The Dos and Don’ts of Combining Your Finances
There are few things I hate more than talking about money with my fiance; the topic just brings up so many feelings for both of us. But now that Eric and I are living together and planning a life (and wedding!) together, we've gotten a lot more comfortable with these conversations. Still, there are a few things I wish I had known before I was weeping in IKEA during our first shopping trip with the joint debit card. (After you've finished reading through these Dos and Don'ts, click on over to our VW-sponsored Merge and Purge area, where you'll find lots more tips and tricks for newlyweds!)
DO talk about money sooner rather than later. You don't have to share your credit scores on the first date, but getting a sense of how your partner feels about saving, spending and debt is really important if you see a future with him or her. You can often get an initial sense of things during other conversations, but you can always bring it up if you want to know more or have specific concerns. My asking about what kind of home Eric saw himself living in one day got the ball rolling for us.
DON'T think there is only one way of doing things. When it comes to managing your money together, there are lots of different options. Some couples go all in and combine everything into a joint account; others keep separate accounts and make deposits into a joint account. Some couples split things 50-50, while others split things based on income. And many other couples have one person pay for certain things (like rent) while the other handles specific bills. Talk through all your options and be creative. And agree to evaluate the plan together in, say, 60 days to talk about whether it's working. It took me a long time to ask Eric if we could change our plan when I realized it wasn't working for me, and I wish we'd just agreed at the start that our plan needed to be flexible. (Check out this chart to help determine which type of account is right for you and your partner.)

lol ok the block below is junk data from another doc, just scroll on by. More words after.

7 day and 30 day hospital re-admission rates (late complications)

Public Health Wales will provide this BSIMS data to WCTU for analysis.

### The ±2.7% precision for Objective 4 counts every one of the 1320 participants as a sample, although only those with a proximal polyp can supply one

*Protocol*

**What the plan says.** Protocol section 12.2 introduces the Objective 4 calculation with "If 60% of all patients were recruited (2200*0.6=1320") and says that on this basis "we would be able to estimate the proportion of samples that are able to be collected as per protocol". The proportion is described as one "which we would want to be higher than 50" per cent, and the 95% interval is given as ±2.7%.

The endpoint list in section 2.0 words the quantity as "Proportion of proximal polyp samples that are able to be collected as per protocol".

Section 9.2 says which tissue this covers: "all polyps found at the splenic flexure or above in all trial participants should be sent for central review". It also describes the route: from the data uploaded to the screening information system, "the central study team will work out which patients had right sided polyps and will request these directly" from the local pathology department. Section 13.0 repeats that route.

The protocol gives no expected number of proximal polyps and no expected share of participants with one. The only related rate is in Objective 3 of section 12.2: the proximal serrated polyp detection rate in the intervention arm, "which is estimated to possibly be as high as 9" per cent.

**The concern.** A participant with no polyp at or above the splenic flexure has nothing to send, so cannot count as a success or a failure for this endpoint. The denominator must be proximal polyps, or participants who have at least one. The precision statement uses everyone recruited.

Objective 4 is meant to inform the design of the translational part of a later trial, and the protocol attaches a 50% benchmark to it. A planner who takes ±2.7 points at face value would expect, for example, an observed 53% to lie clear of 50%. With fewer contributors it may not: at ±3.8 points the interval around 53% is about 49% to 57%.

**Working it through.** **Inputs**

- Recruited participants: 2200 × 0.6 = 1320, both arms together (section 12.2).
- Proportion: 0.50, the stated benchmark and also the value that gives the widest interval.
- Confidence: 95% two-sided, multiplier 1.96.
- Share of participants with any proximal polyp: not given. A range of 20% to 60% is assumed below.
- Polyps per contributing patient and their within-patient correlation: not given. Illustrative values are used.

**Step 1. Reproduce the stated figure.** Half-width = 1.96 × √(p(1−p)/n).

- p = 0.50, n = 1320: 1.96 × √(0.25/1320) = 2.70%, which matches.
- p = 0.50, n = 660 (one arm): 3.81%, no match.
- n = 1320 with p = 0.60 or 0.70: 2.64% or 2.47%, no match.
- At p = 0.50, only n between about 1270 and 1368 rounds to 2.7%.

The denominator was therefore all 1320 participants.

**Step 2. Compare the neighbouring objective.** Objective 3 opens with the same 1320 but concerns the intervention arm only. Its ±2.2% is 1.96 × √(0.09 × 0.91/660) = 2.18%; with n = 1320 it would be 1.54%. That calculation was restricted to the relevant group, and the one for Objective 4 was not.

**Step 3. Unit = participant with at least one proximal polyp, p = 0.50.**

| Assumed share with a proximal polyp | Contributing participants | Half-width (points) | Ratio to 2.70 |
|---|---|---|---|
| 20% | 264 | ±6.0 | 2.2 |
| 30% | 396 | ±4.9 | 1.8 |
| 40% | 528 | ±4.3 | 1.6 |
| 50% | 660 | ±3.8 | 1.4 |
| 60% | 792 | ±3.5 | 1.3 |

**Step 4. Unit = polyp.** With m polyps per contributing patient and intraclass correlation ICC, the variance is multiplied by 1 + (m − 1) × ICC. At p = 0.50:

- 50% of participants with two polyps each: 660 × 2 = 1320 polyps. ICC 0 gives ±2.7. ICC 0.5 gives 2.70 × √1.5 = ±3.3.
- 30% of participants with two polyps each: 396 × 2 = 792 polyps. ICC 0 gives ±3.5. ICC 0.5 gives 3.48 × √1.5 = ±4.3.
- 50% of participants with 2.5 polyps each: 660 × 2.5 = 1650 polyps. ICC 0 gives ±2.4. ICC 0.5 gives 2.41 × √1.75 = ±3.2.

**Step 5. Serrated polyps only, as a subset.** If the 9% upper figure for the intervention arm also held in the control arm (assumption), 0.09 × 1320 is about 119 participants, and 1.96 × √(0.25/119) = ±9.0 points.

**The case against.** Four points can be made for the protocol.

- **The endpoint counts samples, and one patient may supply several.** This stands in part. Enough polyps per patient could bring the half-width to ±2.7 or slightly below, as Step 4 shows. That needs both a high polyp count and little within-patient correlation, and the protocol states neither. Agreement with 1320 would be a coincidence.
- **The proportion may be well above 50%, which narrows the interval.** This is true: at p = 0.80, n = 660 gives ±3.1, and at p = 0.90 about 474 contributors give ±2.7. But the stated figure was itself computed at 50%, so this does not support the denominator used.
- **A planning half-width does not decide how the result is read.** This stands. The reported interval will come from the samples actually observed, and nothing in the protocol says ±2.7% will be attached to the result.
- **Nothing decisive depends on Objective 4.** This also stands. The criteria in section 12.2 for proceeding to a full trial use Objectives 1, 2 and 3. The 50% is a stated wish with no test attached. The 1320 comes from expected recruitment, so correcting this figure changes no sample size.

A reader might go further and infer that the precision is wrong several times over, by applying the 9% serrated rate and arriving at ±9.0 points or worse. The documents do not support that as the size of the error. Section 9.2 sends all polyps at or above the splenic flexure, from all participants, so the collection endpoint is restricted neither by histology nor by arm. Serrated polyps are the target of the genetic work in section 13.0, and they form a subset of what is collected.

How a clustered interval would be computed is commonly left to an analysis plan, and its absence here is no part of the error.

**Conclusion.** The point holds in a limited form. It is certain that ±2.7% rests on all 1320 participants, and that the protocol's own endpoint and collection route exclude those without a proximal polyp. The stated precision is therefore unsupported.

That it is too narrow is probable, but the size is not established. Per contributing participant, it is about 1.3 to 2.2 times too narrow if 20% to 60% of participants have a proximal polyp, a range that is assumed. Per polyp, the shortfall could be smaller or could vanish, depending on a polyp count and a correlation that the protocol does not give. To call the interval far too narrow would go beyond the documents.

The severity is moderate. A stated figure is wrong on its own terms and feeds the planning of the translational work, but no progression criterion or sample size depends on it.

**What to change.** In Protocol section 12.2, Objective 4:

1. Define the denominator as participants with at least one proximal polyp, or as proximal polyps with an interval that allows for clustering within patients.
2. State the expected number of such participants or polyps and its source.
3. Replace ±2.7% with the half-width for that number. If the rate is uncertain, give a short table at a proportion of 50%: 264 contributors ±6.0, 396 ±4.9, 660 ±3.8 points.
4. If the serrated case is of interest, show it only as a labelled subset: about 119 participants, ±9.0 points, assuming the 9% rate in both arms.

DO establish rules if you decide to set up a joint account. Sharing a bank account with someone takes a huge amount of trust and putting rules in place (even if they wouldn't hold up in a court of law) can help both partners feel more at ease. At first, Eric and I agreed that neither of us could spend more than $20 on an item for the house without consulting the other one. And we both had access to online banking so we could check in on the account at any time.
DO protect yourself in case things don't work out. Nobody wants to think about this worst-case scenerio but it's important to plan for the worst to help protect your financial futures. Make sure that you both establish good credit on your own, and work to maintain good credit as individuals. If one of you doesn't have good credit, now is the time to work on turning things around.
DO know that there is a lot of ego tied up in money conversations. As the partner who could be described as, um, less than responsible, feeling shamed for my bad decisions made me feel extremely defensive. I finally explained to my fiance that his comments about how I spend money made me feel like someone else might feel if you commented on her weight and eating habits. That really helped put things in perspective and he's been a lot more sensitive ever since.
DO put everything on the table and DON'T tell lies. You're in it for the long haul, right? So be honest about how much you make, how much your bonus was, and how much debt you're really in. Don't lie about a $20 item or a $200 item. If you screwed up, admit it. If you're suspicious or resentful, confront it right away. Financial distrust is toxic to a relationship.
DON'T start a random financial conversation late at night. It never ends well. Once Eric and I made this a rule, we were much happier. Now we schedule financial conversations so neither of us is blindsided: “Hey, baby, we need to go over our May budget because we went over and need to talk about it. Let's do that this weekend." I'm sort of amazed by how much less tense the conversations are when we both know they are coming.
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